Articles

What to Read During the Pandemic

04/2/20

Stan Guthrie

Martin Luther once observed, “There never yet have been, nor are there now, too many good books.” Given that a lot of us—but certainly not all—have some unexpected time on our hands, along with fewer media options with which to occupy us, now is a perfect opportunity to dig into the world’s limitless and ever-increasing supply of good books.

Many people have already made this discovery. According to Nielsen BookScan, the official book sales monitor in the United Kingdom, total physical book sales last week were up 6 percent, buoyed by increases of 212 percent in home learning titles, 77 percent for textbooks and study guides, 38 percent for arts and crafts, and 35 percent for paperback fiction. Adult nonfiction titles, however, represented a drag on the rest, dropping 13 percent.

The Guardian reports that some of the biggest sellers include bulky tomes such as The Mirror and the Light and War and Peace. Apparently people believe they’ll finally be able to get through these and other challenging works. “The sales data suggests that the U.K. population has indeed been preparing for long periods of isolation,” Philip Stone of Nielsen told The Guardian.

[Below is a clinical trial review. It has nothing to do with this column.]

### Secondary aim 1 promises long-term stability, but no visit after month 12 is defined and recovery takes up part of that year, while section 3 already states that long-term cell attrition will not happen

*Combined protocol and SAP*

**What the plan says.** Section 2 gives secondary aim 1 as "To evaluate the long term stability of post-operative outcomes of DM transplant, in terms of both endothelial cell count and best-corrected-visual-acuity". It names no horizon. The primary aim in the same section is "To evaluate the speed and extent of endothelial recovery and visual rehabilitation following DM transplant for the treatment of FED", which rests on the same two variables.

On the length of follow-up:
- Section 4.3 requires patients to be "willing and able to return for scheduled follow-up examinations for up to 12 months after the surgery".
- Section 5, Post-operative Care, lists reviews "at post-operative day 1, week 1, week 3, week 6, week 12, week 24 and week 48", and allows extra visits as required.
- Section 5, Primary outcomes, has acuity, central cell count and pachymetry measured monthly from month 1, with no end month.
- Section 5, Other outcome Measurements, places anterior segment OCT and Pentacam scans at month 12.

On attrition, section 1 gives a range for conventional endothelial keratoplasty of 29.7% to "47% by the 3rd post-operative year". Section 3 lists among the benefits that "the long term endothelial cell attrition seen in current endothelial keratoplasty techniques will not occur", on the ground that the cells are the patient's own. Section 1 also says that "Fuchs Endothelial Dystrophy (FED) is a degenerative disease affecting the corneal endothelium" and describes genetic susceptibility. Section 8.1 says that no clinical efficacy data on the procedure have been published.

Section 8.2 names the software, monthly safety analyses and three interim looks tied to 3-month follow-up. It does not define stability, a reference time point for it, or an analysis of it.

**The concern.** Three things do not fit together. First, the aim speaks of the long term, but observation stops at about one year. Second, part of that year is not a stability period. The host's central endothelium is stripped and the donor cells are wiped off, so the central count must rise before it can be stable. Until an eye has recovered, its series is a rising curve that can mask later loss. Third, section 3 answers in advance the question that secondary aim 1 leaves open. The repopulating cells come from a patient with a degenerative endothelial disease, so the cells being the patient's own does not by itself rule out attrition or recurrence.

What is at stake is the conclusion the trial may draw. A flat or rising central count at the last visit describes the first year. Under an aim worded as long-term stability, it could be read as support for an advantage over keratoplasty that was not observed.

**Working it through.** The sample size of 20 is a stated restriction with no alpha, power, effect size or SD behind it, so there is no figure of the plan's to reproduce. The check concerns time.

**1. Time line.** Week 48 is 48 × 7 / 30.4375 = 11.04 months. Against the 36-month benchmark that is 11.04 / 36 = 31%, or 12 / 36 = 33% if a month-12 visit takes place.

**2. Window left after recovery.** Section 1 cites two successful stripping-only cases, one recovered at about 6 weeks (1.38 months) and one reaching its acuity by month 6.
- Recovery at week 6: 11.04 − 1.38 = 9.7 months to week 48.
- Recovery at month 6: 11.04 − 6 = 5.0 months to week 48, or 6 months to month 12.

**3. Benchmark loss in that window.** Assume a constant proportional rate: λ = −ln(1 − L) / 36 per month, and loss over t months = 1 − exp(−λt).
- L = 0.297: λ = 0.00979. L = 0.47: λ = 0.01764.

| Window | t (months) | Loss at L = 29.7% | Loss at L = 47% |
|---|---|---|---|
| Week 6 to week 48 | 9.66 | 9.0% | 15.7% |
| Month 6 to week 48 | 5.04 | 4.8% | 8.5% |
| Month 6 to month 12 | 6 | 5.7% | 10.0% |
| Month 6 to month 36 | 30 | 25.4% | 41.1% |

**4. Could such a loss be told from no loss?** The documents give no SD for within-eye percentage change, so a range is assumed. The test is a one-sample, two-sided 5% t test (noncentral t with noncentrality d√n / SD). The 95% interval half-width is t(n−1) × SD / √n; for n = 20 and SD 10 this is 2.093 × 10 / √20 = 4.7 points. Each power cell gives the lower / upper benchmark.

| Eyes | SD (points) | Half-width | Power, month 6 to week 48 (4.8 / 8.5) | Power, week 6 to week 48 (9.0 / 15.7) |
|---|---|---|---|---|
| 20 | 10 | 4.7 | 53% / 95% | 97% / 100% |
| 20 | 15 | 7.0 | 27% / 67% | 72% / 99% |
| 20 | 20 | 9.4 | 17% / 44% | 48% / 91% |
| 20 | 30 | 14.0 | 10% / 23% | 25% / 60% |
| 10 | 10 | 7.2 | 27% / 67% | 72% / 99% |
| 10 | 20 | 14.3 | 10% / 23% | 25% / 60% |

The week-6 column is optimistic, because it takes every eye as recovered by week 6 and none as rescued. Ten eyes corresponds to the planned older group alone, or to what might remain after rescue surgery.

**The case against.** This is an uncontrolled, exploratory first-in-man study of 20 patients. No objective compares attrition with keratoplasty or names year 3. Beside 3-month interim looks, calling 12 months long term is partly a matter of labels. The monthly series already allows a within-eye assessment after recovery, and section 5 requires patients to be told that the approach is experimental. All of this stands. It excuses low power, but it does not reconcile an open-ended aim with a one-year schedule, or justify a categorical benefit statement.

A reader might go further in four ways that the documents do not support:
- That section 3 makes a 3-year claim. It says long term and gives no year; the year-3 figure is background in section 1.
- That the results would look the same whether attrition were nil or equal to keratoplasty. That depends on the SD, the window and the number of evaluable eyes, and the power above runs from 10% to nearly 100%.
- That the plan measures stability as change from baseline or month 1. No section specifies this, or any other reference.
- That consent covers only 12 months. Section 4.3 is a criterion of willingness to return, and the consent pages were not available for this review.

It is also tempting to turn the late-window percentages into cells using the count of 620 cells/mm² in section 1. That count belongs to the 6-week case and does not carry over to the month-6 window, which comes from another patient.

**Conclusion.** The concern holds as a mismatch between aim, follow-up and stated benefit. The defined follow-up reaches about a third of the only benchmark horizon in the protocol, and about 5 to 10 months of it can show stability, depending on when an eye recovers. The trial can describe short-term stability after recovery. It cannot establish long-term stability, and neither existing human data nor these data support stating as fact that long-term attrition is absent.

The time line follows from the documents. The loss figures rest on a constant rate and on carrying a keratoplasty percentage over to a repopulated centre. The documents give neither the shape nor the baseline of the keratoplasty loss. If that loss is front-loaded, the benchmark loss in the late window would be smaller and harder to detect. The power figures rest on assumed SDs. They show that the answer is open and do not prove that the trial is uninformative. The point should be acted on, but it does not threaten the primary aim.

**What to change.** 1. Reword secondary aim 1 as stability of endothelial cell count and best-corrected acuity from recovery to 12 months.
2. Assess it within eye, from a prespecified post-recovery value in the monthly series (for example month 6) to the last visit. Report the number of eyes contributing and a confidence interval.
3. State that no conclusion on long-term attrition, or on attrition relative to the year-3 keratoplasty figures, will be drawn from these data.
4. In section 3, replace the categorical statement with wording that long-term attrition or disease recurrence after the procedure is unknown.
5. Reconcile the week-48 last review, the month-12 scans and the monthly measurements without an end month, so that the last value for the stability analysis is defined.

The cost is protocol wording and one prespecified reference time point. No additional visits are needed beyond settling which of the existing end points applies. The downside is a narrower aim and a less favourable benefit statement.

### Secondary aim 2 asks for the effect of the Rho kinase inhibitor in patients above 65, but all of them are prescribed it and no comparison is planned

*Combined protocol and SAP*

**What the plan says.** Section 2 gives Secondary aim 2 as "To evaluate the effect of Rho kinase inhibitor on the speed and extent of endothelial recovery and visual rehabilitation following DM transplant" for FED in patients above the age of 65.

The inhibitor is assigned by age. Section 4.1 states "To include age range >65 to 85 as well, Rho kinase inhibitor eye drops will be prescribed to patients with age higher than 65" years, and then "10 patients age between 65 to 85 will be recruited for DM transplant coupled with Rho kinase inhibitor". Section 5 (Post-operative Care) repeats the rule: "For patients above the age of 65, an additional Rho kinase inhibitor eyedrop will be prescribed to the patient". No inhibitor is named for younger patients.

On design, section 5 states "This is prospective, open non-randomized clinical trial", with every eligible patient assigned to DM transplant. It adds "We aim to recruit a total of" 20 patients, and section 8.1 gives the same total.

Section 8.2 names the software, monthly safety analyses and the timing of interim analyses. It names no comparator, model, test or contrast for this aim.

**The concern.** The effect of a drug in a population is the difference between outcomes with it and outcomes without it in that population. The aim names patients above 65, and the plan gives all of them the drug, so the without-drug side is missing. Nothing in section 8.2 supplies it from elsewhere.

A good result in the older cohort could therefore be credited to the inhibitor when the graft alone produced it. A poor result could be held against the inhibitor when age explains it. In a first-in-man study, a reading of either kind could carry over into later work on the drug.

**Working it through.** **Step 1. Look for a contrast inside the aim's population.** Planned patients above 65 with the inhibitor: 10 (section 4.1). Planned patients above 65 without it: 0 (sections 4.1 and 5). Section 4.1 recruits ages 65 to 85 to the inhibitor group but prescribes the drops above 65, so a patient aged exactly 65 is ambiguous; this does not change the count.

In that spirit, here are books I’m reading now, along with some great options I’ve already read, partly read, or simply hope to read. Feel free to follow my suggestions, or just pick up that book languishing on your shelf that you always wanted to read but never got around to.


Given that a lot of us—but certainly not all—have some unexpected time on our hands, along with fewer media options with which to occupy us, now is a perfect opportunity to dig into the world’s limitless and ever-increasing supply of good books.


Books I’m reading now:

Freakonomics: A Rogue Economist Explores the Hidden Side of Everything (2009), by Steven D. Levitt and Stephen J. Dubner. How do we know sumo wrestlers cheat? What’s behind the unexpected drop in crime? Incentives to behavior provide the key.